I say this Parliamentary term, because that is what this government is for. I think it is important we have that fixed term, we have that fixed government; people know, the markets know, businesses know there is strong decisive government throughout this term.
What has driven this government is a view that we need to get things done, a view that we need to safeguard the British economy in difficult times but above all that what we do is about the national interest. That is what drives the Deputy Prime Minister and me; that is what this government is all about; that is its foundation.
I think today, with this big rail announcement, is yet another example of a long-term decision that will strengthen the British economy and also strengthen our society too. That was all I wanted to say, Nick over to you.
##Deputy Prime Minister
Thank you. I think that the reasons why this coalition government was formed, and the purpose of two parties coming together to form a coalition government, are as strong today, if not stronger arguably given all the challenges we face, than they were back in May 2010.
Sure, we are two different parties. He does not agree with all of my opinions and I do not agree with all of his opinions; that is coalition government. It is tough also, of course, to be in government in difficult times; it is not always a walk in the park or in the rose garden.
Of course you also get some bumps in the road in the Westminster village, as we did last week on House of Lords reform. House of Lords reform happens to be one of those things that gets politicians really hot under the collar in the Westminster village, particularly those who are opposed to change. It always has done, and I imagine it always will.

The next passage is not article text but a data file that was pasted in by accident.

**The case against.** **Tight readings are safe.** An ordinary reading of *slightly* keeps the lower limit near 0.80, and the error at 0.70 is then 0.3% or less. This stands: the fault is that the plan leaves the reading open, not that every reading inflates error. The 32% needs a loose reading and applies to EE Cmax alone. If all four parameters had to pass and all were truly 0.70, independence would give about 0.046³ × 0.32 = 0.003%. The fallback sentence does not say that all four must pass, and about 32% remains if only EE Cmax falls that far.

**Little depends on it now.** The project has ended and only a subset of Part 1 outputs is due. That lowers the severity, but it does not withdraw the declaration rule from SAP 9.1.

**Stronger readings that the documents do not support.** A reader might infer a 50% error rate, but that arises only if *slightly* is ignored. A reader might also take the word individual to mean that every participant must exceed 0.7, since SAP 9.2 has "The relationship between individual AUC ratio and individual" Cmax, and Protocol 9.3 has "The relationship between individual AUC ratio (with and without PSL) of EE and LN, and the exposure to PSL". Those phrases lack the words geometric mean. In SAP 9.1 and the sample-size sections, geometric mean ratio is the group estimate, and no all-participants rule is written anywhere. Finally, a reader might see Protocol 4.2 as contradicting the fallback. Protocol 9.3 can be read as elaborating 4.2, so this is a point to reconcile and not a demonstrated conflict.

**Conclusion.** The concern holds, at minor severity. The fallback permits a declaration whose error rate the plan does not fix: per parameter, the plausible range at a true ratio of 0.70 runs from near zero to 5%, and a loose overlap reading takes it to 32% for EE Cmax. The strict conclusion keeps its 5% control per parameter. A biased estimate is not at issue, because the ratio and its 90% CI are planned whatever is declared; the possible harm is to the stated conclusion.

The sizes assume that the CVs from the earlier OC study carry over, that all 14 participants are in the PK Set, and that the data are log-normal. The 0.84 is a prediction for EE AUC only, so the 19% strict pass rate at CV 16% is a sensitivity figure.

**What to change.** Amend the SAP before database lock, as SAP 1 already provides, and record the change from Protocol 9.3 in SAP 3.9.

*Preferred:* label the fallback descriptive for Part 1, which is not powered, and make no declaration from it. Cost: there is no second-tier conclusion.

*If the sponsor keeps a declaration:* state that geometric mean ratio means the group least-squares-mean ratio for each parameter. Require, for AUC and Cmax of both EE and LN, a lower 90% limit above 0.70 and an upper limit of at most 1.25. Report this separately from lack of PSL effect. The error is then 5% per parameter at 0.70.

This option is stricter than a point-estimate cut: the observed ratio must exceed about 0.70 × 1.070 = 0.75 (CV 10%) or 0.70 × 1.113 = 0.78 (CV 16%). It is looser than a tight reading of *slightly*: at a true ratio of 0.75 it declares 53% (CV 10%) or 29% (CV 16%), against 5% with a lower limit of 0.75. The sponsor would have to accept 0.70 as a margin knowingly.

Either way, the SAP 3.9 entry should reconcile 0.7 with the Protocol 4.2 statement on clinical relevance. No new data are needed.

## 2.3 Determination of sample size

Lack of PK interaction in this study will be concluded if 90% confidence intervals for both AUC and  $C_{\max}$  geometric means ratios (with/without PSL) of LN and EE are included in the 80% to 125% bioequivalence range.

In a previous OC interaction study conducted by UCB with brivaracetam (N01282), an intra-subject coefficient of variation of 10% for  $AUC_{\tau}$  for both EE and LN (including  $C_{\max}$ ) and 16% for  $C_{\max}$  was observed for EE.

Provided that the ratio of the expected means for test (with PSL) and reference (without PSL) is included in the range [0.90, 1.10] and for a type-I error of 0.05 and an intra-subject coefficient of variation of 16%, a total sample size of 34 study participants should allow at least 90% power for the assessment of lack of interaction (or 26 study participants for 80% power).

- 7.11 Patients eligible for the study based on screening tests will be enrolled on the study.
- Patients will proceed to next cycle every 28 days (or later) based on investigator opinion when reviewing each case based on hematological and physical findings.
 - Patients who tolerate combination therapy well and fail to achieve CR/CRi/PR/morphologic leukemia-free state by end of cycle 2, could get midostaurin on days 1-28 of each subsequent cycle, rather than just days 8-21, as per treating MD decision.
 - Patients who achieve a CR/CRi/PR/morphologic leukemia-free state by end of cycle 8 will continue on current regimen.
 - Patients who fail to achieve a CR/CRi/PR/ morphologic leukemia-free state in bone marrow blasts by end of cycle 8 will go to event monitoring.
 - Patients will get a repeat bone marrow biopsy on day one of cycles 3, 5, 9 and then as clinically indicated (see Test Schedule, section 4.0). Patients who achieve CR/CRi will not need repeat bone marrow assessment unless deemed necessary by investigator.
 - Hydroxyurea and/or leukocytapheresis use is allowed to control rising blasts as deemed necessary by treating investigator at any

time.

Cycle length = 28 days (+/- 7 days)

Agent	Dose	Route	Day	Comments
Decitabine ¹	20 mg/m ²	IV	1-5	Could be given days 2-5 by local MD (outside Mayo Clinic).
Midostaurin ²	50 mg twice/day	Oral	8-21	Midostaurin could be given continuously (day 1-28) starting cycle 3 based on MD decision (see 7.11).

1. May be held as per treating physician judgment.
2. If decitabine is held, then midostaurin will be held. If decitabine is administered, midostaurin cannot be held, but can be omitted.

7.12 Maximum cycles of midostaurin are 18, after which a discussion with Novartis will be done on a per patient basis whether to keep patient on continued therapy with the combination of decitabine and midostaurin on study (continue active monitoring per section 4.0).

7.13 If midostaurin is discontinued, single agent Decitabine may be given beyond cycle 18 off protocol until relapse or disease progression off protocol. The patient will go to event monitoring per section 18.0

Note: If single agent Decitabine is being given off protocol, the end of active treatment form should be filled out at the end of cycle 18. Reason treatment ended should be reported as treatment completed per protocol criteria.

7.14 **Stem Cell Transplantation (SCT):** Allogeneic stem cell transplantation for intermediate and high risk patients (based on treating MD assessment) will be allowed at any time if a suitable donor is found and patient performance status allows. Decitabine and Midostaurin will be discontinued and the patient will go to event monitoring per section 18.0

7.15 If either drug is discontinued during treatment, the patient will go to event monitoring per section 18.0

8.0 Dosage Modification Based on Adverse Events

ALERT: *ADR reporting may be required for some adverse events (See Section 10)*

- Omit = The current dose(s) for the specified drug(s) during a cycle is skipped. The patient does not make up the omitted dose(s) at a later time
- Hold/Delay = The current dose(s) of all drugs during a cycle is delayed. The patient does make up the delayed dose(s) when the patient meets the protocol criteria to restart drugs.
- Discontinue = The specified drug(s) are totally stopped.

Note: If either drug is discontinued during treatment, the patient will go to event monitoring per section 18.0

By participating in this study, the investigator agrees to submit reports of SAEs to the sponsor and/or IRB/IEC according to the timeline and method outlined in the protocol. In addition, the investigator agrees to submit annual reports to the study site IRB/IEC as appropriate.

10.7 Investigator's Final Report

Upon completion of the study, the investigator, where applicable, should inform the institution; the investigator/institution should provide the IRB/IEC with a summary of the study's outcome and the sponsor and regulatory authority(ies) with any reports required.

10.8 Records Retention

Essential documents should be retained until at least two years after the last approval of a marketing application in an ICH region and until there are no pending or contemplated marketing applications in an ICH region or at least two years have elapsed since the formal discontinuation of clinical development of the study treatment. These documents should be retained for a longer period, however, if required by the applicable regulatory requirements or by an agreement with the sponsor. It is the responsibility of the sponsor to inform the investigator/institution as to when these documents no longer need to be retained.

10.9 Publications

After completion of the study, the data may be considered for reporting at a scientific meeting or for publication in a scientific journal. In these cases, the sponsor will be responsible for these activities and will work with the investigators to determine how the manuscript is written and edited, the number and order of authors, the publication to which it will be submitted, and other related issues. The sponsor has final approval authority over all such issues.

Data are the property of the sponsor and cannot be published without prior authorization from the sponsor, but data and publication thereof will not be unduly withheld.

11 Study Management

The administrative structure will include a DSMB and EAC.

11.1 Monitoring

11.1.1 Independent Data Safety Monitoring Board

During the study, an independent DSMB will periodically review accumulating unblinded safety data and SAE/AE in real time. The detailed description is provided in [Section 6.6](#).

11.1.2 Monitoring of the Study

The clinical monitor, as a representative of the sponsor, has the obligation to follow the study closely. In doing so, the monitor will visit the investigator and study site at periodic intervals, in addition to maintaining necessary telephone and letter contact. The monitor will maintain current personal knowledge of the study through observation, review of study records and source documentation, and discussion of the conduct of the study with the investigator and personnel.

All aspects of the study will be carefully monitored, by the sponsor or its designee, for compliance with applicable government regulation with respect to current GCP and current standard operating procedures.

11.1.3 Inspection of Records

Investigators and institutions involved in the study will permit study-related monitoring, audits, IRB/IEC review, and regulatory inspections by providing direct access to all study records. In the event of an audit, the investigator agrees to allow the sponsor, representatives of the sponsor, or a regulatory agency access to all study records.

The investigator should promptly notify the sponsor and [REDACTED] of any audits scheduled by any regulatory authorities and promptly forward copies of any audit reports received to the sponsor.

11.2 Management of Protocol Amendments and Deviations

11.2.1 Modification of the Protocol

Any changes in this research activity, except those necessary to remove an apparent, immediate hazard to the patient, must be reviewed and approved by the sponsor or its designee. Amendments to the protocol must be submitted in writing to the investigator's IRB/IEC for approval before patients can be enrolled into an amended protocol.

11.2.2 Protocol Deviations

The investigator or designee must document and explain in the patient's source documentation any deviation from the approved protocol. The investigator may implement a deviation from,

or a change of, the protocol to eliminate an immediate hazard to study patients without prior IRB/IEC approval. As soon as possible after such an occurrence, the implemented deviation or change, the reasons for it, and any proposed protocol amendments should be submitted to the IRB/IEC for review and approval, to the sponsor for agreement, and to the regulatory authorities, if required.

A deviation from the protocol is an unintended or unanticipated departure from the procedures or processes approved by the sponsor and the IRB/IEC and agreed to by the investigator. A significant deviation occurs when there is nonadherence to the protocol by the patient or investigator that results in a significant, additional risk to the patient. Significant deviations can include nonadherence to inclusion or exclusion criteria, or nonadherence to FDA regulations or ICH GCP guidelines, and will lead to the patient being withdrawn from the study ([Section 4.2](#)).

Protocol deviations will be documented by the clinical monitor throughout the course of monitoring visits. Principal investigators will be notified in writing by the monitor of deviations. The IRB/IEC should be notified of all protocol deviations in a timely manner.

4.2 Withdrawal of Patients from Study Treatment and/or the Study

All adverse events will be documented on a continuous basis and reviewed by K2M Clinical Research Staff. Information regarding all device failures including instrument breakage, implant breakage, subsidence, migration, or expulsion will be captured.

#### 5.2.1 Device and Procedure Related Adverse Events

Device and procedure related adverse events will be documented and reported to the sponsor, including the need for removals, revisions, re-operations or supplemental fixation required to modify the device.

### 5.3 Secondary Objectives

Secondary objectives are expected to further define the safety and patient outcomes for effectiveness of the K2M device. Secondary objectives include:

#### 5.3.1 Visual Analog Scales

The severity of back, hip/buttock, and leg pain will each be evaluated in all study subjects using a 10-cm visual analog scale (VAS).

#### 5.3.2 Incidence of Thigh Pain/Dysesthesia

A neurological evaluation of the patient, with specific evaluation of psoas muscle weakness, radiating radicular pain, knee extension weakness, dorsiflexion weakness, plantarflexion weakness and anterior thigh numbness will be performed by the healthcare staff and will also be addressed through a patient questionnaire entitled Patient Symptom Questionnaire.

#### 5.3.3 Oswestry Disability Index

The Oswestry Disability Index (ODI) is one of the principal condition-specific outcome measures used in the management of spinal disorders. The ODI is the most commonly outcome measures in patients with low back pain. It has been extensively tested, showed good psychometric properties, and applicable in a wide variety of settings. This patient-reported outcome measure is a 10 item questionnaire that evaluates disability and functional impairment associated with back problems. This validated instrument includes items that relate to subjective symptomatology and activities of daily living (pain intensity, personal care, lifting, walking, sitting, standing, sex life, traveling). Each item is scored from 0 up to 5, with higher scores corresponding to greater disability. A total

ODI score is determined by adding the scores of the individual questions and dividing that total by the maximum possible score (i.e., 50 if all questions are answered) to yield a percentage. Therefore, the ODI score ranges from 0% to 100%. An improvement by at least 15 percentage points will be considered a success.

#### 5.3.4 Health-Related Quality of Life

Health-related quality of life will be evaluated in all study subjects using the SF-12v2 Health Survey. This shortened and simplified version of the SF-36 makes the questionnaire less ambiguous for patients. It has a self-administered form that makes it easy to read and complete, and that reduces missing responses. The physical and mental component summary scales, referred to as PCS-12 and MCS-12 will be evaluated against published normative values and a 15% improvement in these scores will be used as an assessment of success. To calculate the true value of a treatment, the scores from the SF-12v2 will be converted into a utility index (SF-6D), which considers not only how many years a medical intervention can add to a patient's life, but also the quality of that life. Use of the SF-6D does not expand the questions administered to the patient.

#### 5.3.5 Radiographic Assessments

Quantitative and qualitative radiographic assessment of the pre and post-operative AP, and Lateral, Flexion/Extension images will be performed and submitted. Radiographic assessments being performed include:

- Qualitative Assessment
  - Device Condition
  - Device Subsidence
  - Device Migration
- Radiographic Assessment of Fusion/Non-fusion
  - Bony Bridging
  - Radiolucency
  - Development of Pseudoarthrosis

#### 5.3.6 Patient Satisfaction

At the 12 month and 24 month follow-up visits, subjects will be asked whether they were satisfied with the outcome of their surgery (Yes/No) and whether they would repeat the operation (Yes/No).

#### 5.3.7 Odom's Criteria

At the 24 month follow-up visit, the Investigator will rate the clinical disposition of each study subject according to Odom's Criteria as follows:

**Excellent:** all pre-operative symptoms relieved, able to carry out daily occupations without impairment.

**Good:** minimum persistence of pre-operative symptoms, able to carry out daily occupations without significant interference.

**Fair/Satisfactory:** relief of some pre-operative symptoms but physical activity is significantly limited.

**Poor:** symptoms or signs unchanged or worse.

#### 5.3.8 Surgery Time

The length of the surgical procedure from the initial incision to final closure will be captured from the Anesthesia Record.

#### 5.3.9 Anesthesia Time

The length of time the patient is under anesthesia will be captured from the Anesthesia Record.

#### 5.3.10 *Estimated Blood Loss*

None of that will stop us from continuing to govern in the national interest, for the whole country. Above all, that means accepting that there are no simple, quick, easy shortcuts that secure instant, political popularity. In fact, I think something that we have accepted in government in this time is that we need to put short-term popularity to one side and get on with making the big long-term reforms and changes that this country so desperately needs.
I would single out two big areas, where those challenges are greatest for us as a nation: firstly economic renewal and secondly social renewal. On the economy, I think one thing that I have certainly learned over the last couple of years is that the crisis that took place in 2008, when the banks blew up, with hindsight I think we now realise that it was not just a crisis of the banks; it was not just a crisis in the government’s finances; it was not just about a black hole in the public finances; in many ways, it was much more serious than that altogether.
It was a crisis of an unbalanced economic model, where the North/South divide continued to grow, even in the good times. It was a crisis of young people without sufficient skills to participate in our economy. It was a crisis of a lack of proper infrastructure in transport, in housing, in energy. It was also an ethical crisis in which irresponsible capitalism took root right of the heart of our economy.